Uninvited guestsPublished 11:21am Saturday, June 21, 2014
Political analysts have cited the debate over immigration reform as one of the major reasons House Majority Leader Eric Cantor lost his seat in Congress after being defeated in the Republican primary to political newcomer and college economics professor Dave Brat. And if that wasn’t enough to bring the contentious issue back to the forefront of our national dialogue, the dust-up in Brunswick County this past week certainly should be.
For those who are unfamiliar with the situation, the Department of Health and Human Services entered into an agreement with the now-defunct St. Paul’s College in Lawrenceville to house as many as 500 illegal, underage immigrants in its vacant student housing facilities.
Federal officials signed a contract with the college on June 12 without any discussion with, or making any notification to, local officials. The plan was to begin housing the children as soon as June 19, but that was before the community learned of the plan and hit the roof. On Thursday night, a public hearing with HHS officials at Brunswick County High School drew 1,000 mostly irate residents, and on Friday the department announced it had pulled the plug on the project.
Almost everyone involved, including HHS officials, recognize and admit that the way the situation was handled was fraught with mistakes. But a discussion solely revolving around how we decide to house illegal immigrants misses the point. What should be discussed is whether we should be housing them at all.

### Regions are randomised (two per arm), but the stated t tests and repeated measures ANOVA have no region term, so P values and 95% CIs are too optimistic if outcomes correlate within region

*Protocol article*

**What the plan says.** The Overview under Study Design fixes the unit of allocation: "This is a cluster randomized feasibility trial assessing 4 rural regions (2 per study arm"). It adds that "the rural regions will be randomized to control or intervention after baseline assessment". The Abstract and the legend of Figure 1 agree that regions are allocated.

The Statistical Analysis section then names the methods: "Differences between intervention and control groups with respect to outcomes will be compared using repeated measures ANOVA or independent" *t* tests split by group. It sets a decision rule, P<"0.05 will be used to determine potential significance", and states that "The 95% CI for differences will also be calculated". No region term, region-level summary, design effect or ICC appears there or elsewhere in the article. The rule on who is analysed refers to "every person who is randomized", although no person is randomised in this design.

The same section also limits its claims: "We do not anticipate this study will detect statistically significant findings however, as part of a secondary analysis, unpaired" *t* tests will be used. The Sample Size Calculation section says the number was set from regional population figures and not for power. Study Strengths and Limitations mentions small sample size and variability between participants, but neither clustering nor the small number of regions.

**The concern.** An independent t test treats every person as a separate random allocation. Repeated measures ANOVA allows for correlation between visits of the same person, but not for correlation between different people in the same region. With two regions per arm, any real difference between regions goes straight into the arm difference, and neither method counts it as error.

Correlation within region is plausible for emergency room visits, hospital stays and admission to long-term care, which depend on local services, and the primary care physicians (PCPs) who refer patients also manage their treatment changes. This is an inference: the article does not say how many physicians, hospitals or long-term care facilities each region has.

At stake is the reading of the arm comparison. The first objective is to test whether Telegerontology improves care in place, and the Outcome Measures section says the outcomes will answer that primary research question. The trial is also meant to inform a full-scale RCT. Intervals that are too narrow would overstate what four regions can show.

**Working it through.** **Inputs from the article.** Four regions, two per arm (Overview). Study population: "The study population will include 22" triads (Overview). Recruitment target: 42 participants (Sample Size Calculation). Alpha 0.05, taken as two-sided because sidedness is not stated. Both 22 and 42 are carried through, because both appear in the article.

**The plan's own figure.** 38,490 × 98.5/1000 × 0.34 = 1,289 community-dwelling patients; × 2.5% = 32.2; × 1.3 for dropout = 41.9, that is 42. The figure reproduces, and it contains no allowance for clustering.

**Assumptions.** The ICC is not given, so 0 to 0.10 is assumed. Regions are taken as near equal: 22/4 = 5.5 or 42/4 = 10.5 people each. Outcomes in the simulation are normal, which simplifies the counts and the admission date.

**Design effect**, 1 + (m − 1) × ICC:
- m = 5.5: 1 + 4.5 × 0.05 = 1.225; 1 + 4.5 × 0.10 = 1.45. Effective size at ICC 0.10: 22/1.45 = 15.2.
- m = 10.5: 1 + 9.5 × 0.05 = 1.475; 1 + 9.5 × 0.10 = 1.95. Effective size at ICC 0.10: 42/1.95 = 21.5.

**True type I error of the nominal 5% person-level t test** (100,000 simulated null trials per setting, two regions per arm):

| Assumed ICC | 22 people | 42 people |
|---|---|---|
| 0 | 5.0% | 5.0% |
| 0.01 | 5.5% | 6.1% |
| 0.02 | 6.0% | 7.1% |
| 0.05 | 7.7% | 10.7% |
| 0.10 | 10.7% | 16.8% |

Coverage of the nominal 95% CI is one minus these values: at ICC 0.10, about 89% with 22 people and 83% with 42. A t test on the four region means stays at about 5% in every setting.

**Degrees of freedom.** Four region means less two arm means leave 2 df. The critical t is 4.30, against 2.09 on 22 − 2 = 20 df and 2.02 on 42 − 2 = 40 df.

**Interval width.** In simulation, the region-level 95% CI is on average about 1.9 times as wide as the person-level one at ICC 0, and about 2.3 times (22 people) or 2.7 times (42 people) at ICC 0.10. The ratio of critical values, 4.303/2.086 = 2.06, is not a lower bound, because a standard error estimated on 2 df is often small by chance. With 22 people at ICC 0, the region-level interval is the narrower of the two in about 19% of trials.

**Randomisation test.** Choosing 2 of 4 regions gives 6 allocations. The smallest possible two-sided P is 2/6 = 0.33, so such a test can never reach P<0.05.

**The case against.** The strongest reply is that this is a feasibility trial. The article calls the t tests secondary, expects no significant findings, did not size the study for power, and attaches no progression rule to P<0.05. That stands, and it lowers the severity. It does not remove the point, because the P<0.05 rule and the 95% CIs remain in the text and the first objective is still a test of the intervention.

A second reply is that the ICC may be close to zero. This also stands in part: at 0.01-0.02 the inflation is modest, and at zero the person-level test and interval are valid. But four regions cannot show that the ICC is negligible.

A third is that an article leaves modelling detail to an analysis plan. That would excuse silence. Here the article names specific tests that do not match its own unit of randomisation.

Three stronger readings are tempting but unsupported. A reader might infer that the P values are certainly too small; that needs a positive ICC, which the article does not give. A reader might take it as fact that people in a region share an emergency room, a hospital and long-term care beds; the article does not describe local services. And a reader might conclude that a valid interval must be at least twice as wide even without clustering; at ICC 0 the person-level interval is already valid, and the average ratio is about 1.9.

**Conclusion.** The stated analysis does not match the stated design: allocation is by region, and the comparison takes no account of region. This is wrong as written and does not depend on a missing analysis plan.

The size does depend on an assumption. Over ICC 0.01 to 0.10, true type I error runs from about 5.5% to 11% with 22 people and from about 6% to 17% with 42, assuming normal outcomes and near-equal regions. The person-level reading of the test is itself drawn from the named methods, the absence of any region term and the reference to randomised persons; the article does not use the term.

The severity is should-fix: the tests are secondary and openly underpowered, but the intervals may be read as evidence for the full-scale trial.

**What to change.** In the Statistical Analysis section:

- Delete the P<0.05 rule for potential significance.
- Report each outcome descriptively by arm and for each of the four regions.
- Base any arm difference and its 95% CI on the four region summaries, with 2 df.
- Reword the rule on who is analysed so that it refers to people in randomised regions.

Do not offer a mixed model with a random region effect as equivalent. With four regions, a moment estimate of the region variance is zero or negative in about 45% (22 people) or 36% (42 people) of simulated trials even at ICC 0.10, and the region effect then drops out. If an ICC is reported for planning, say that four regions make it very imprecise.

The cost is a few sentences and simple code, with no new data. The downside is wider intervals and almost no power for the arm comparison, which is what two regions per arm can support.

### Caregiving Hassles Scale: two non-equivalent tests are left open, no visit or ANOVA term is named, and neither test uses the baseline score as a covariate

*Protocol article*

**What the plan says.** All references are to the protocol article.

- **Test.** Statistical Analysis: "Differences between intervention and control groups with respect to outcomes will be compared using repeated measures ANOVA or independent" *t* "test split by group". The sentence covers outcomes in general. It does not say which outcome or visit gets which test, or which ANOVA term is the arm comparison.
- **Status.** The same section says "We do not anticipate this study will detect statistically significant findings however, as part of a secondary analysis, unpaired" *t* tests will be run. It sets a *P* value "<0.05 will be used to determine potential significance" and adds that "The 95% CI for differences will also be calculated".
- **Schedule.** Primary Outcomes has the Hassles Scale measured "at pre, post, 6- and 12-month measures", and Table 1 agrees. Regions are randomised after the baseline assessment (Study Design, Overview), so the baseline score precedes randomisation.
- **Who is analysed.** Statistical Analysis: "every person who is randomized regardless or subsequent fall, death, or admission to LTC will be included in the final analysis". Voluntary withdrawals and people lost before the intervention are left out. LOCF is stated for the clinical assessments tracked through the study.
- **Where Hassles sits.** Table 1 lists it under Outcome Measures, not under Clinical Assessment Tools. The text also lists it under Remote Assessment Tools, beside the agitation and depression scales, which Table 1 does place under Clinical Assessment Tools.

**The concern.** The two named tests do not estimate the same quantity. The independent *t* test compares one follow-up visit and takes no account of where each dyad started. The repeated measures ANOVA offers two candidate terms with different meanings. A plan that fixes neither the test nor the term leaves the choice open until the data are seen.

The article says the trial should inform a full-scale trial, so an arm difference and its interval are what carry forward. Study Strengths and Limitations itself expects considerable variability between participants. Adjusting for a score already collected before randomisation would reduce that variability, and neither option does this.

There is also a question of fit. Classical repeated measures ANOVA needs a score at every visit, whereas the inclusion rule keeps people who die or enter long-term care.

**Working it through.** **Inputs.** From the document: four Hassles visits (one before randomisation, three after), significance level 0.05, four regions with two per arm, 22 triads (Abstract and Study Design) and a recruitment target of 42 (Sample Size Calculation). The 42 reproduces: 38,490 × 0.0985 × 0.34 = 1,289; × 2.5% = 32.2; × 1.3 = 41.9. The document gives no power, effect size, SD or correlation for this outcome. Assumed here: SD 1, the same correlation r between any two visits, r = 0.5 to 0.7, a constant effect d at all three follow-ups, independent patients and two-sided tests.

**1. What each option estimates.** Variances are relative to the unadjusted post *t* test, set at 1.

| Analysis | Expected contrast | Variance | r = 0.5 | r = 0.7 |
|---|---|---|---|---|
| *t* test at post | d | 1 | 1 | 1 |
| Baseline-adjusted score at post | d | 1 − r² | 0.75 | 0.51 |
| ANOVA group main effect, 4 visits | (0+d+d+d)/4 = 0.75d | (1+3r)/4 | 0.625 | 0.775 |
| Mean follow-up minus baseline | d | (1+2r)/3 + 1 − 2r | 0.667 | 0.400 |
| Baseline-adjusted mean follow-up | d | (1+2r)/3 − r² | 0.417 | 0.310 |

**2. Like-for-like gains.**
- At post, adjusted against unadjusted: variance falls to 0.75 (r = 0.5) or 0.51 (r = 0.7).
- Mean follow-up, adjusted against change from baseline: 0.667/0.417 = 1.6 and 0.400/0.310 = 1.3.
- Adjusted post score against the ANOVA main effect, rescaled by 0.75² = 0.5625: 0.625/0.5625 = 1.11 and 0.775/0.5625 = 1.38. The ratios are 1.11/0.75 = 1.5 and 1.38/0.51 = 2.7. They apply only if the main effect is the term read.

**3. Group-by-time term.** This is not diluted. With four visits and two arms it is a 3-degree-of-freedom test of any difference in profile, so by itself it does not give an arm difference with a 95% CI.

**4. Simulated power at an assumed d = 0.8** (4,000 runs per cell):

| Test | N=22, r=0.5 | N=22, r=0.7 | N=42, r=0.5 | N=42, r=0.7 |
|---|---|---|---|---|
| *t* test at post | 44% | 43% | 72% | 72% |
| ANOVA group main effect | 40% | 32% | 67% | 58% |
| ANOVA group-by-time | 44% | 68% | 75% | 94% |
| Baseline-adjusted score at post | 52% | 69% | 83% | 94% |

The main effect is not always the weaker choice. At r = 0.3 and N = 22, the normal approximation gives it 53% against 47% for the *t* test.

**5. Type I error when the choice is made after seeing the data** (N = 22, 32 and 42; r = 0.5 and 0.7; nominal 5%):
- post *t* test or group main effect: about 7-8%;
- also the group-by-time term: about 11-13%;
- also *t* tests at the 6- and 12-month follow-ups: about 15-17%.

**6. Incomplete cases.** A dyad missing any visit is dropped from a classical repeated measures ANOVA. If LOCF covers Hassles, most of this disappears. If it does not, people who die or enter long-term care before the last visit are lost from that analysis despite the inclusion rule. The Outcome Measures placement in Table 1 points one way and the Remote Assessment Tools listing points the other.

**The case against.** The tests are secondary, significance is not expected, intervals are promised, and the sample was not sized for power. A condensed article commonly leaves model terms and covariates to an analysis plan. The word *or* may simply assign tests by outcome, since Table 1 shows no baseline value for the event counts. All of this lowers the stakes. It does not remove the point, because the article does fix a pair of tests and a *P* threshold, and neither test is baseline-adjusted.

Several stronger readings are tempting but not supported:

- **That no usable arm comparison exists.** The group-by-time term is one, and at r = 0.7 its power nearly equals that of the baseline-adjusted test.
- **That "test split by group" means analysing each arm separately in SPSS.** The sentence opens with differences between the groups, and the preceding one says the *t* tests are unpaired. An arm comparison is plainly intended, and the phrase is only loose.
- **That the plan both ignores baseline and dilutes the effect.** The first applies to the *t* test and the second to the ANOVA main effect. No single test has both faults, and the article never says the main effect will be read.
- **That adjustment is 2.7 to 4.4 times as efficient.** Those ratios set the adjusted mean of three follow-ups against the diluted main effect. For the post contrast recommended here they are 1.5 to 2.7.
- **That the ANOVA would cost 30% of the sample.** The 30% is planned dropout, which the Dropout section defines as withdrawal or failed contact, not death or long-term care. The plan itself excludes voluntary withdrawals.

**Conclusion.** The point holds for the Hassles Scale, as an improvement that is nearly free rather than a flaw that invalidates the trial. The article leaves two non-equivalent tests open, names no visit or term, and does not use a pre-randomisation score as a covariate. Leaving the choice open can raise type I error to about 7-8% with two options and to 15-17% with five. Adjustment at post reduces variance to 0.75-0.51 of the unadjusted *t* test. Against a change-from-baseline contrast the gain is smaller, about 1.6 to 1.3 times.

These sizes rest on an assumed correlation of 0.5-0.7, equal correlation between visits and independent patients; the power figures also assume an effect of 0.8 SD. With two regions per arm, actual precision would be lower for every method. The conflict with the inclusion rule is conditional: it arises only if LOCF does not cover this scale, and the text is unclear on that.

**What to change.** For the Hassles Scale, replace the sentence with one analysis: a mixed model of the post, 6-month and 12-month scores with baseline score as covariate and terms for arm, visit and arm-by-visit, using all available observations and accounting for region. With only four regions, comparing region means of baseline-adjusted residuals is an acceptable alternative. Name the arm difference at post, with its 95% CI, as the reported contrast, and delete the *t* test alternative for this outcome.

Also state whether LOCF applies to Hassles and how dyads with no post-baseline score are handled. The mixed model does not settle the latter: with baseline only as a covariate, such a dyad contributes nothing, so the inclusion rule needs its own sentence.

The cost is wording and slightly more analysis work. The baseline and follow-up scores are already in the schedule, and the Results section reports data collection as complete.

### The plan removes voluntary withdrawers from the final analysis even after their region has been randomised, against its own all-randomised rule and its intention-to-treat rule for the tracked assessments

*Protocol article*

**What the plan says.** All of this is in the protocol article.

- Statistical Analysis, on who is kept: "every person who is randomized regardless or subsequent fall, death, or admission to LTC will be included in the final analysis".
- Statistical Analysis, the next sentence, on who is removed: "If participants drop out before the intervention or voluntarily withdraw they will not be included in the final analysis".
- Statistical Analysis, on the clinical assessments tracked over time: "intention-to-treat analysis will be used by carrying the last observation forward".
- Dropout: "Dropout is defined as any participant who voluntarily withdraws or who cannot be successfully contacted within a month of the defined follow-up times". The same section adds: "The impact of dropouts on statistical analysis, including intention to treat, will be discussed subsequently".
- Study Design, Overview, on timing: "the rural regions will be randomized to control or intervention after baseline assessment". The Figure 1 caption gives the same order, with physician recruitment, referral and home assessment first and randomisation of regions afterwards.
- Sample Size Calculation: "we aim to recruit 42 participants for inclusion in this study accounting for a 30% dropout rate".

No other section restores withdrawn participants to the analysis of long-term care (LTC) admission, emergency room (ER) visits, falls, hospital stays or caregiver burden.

American policymakers have been kicking the can of immigration reform down the road for years, and we are reaping the benefits of their inability to lead on the issue today. Since October, 47,000 unaccompanied minors have been caught entering our country illegally. And that number only includes those that have crossed our southern border. Federal officials believe the number could reach as high as 90,000 for the year. The associated costs to house and care for the detainees will certainly skyrocket as well.
It is not an easy issue to come to terms with, given the fact that many of these children are fleeing the unspeakable poverty and violence of their homelands. But the fact remains that many more come here because we have set a precedent for turning a blind eye on illegal immigration, and believe that once here they will be allowed to remain. Unfortunately, we have done little to prove them wrong.
The current VA scandal, in which it was learned that tens of thousands of our own veterans have been made to wait to get medical care or, immeasurably worse, died before they received it, is a tragedy and a national embarrassment. It’s also a reminder that we are a long way away from having our own house in order. Perhaps it’s time for us to get it straightened up before turning down the covers for any more uninvited guests.
Tony Clark is publisher of The Tidewater News. He can be reached at 562-3187 or firstname.lastname@example.org.